Alex Frandsen

Alex Frandsen is the Digital Communications Associate. Through close collaboration with the office’s various teams, he strives to highlight the impact made by FCNL and connect our messaging with the outside world.

Alex graduated from Northeastern University with a B.A. in journalism and sociology. Most recently, he interned at Citizens for Juvenile Justice in Boston, Massachusetts, where he worked on community engagement and legislative advocacy. Prior to that, he served as a correspondent for The Boston Globe, as an editor of the Northeastern University Political Review, and as a congressional intern for Rep. Jamie Raskin (MD-8). He is originally from Silver Spring, Maryland.

Articles by Alex Frandsen

Update One Last Chance: Congress is Preparing the Most Impactful Bill of the Year 

We’re at a decision point. As unemployment, hunger, and housing insecurity rise, Congress is negotiating the single most important bill for the remainder of 2020.

Background The Power of Faith in Bridging Divides 

FCNL policy committee member Michael Snarr recently co-authored a book that profiles seven individuals living out their faith through service to others. Emily Wirzba, FCNL’s lead environmental lobbyist, was one of them.

Background FCNL Gets a Platinum Rating for Being Green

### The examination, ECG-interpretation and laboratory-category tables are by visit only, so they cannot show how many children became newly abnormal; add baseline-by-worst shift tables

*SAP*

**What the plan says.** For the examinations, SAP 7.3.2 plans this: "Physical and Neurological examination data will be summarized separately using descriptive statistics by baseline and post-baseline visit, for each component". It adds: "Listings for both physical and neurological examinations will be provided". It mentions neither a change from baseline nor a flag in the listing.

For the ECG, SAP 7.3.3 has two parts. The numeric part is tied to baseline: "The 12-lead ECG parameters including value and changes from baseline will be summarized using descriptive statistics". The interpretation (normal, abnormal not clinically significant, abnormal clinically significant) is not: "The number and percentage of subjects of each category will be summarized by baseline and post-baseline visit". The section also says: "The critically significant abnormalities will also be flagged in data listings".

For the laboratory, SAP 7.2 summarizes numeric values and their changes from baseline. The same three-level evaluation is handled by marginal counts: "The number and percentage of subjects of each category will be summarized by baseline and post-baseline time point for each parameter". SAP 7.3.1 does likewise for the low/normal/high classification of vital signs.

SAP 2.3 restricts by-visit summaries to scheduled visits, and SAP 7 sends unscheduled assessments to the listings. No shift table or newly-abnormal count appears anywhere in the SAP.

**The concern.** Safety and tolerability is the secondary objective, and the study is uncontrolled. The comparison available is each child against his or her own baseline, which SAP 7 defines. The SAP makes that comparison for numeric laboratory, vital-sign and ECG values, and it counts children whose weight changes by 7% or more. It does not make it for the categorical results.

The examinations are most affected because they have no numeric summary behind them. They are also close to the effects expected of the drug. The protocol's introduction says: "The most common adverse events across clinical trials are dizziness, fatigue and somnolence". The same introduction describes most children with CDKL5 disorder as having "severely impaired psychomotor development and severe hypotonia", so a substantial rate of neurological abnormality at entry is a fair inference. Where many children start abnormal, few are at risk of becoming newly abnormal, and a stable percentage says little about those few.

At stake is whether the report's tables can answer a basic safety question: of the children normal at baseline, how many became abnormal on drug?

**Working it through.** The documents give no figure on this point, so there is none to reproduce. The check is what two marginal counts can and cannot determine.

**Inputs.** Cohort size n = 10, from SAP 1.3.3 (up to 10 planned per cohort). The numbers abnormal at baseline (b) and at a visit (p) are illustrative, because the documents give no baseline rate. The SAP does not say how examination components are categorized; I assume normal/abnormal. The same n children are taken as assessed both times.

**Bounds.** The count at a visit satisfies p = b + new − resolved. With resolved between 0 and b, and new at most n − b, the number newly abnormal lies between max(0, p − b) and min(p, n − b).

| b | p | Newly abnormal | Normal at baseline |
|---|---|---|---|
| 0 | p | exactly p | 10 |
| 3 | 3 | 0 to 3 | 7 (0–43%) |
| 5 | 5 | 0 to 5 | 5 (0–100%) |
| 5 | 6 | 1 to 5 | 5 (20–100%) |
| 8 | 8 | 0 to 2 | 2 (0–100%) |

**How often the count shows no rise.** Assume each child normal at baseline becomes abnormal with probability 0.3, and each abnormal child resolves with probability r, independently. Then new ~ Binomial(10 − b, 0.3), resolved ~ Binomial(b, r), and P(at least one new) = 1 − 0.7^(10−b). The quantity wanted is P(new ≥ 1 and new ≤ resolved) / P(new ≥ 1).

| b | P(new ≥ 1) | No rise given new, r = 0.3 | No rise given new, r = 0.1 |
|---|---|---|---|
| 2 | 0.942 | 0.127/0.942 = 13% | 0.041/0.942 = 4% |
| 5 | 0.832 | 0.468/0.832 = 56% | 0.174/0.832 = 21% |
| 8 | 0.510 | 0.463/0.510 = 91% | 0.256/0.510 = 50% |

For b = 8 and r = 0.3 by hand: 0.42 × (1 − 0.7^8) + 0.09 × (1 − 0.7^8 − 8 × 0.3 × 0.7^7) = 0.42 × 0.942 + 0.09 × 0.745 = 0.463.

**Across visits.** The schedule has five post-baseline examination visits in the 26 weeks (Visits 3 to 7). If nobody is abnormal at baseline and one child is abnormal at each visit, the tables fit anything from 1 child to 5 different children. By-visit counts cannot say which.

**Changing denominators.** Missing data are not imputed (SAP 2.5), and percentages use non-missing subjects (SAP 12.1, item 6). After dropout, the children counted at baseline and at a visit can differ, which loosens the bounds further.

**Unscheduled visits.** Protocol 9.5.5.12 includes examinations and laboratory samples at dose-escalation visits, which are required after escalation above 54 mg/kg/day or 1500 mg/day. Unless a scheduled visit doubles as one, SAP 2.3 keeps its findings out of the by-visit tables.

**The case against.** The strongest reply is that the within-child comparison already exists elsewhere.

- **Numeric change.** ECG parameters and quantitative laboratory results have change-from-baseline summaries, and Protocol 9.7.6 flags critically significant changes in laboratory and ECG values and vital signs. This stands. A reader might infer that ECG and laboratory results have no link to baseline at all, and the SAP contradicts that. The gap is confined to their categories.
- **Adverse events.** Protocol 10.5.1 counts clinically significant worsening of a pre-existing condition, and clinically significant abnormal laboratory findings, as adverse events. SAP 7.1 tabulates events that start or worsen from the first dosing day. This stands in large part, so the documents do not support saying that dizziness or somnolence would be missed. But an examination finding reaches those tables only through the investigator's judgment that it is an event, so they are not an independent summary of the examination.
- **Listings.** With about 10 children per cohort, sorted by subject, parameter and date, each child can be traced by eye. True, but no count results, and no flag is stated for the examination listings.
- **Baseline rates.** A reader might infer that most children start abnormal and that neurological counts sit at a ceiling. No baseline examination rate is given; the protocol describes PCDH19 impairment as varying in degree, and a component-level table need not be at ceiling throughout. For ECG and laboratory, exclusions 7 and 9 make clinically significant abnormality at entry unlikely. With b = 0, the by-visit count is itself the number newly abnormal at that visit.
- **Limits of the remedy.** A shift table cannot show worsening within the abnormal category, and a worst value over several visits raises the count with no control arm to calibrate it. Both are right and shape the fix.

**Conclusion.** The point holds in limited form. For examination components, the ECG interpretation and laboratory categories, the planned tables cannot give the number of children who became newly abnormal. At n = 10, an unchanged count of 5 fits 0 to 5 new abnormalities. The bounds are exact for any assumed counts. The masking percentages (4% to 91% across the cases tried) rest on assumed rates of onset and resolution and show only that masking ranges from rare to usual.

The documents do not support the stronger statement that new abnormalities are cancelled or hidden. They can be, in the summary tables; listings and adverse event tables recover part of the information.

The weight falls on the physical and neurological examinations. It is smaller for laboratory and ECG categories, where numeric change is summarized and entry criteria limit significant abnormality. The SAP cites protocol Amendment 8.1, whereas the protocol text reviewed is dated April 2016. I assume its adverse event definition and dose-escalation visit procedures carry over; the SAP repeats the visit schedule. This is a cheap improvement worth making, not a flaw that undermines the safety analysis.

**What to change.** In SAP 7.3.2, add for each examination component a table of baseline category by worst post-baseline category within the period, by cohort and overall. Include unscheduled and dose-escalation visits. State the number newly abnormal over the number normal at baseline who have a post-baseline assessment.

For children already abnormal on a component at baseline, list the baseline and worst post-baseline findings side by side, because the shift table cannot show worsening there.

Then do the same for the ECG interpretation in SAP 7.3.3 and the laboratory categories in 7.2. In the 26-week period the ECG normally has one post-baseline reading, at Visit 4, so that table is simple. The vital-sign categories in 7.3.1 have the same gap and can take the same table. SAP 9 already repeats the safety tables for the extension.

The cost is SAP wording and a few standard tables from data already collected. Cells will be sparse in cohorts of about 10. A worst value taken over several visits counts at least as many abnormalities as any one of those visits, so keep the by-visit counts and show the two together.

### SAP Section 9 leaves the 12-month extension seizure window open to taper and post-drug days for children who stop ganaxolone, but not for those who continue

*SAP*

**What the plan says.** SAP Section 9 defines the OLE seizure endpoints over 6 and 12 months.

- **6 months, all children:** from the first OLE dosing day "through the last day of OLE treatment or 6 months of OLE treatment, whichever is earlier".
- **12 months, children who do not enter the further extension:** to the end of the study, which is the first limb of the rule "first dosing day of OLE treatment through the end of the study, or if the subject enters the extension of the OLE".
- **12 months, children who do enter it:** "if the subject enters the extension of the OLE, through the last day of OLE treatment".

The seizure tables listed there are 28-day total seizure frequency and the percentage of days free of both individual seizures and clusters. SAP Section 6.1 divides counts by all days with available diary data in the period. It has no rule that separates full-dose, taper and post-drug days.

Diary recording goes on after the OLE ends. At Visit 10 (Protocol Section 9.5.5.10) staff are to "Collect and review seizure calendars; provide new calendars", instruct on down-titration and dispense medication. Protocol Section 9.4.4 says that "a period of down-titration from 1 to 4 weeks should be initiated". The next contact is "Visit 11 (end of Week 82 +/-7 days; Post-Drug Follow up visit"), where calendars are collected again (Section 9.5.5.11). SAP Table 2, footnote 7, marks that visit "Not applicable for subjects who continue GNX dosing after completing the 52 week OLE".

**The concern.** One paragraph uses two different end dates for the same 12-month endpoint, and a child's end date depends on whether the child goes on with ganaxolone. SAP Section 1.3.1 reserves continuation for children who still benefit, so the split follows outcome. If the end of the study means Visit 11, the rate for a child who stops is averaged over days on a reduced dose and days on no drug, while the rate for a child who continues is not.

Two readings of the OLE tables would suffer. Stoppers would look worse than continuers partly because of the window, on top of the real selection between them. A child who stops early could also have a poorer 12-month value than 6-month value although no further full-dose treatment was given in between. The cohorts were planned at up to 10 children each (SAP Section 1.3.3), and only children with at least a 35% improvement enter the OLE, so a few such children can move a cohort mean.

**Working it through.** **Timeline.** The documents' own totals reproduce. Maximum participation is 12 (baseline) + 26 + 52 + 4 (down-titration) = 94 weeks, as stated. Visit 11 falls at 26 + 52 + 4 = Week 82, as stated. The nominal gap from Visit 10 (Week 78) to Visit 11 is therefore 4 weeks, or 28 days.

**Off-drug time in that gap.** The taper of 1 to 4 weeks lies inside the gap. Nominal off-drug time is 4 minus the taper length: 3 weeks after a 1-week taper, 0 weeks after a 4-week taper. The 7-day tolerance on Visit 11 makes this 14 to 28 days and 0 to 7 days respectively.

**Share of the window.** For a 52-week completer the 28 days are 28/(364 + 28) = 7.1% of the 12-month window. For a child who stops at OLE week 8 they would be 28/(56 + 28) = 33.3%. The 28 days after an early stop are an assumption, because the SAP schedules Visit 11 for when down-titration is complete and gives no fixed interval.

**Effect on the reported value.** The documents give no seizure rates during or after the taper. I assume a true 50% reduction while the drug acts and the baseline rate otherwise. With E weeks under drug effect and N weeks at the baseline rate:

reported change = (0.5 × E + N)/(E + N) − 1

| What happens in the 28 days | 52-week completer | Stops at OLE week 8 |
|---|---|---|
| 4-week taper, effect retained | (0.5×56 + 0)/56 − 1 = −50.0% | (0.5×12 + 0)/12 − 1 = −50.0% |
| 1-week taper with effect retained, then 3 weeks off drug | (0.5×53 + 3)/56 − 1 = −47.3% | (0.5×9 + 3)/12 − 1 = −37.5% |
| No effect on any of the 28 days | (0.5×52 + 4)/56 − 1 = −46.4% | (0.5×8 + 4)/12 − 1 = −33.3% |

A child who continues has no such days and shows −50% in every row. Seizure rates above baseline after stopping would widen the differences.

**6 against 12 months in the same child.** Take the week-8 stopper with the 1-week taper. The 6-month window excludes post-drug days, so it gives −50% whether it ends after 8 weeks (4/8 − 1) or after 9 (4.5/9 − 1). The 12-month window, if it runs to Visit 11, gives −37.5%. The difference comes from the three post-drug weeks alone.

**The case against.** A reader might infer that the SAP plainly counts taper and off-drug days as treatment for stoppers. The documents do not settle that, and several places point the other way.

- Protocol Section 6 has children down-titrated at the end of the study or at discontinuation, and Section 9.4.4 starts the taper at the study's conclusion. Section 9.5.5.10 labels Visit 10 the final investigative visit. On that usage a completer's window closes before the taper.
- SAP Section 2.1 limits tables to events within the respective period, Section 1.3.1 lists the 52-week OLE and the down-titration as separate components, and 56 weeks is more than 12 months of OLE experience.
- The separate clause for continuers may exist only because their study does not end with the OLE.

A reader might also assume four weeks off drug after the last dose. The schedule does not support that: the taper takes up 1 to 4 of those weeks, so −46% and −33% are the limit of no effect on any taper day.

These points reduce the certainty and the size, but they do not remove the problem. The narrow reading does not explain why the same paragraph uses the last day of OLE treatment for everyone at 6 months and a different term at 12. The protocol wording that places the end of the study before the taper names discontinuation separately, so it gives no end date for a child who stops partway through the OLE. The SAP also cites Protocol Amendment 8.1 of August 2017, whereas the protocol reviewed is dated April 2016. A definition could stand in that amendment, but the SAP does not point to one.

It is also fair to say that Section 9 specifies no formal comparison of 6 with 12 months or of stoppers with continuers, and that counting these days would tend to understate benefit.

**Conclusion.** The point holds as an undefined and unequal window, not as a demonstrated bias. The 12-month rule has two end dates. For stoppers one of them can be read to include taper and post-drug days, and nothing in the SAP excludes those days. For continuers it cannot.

When FCNL finished renovations in 2005, it earned a notable honor: 245 2nd Street became the first green building on Capitol Hill in Washington, D.C. Now, more than a decade later, FCNL’s drive to minimize its environmental footprint has earned it a platinum rating, the highest level for a green building.

Update Take a Stand for Peace and Get Rid of the Draft 

Peace is more than a buzzword. For Quakers and advocates across the world, it is a calling, a way of life that affirms our faith, our morals, and our collective humanity. And throughout U.S. history, few things have challenged that commitment to living in peace more than the military draft.

Statement The Only America We Know Is an America at War 

As young adults, we only faintly remember what life was like before Sept. 11, if we remember at all. Since the U.S. invaded Afghanistan, we have made it through elementary, middle, and high school. We’ve applied to colleges, finished our degrees, moved away from home, and entered the workforce—and the entire time, the U.S. has been carrying out military actions halfway across the world.

Update Food Stamp Changes Punish People Struggling to Find Work 

With one rule change this week, the Trump administration put hundreds of thousands of people at risk of hunger.

Update No Such Thing as One Native Voice 

We asked Kerri Colfer, our new congressional advocate in the Native American advocacy program, about her background, her motivations, and how FCNL can improve going forward.

Update How to Really End Endless War 

If we were to take President Trump by his word alone, it might seem that we have an ally in the White House in our mission to end endless war.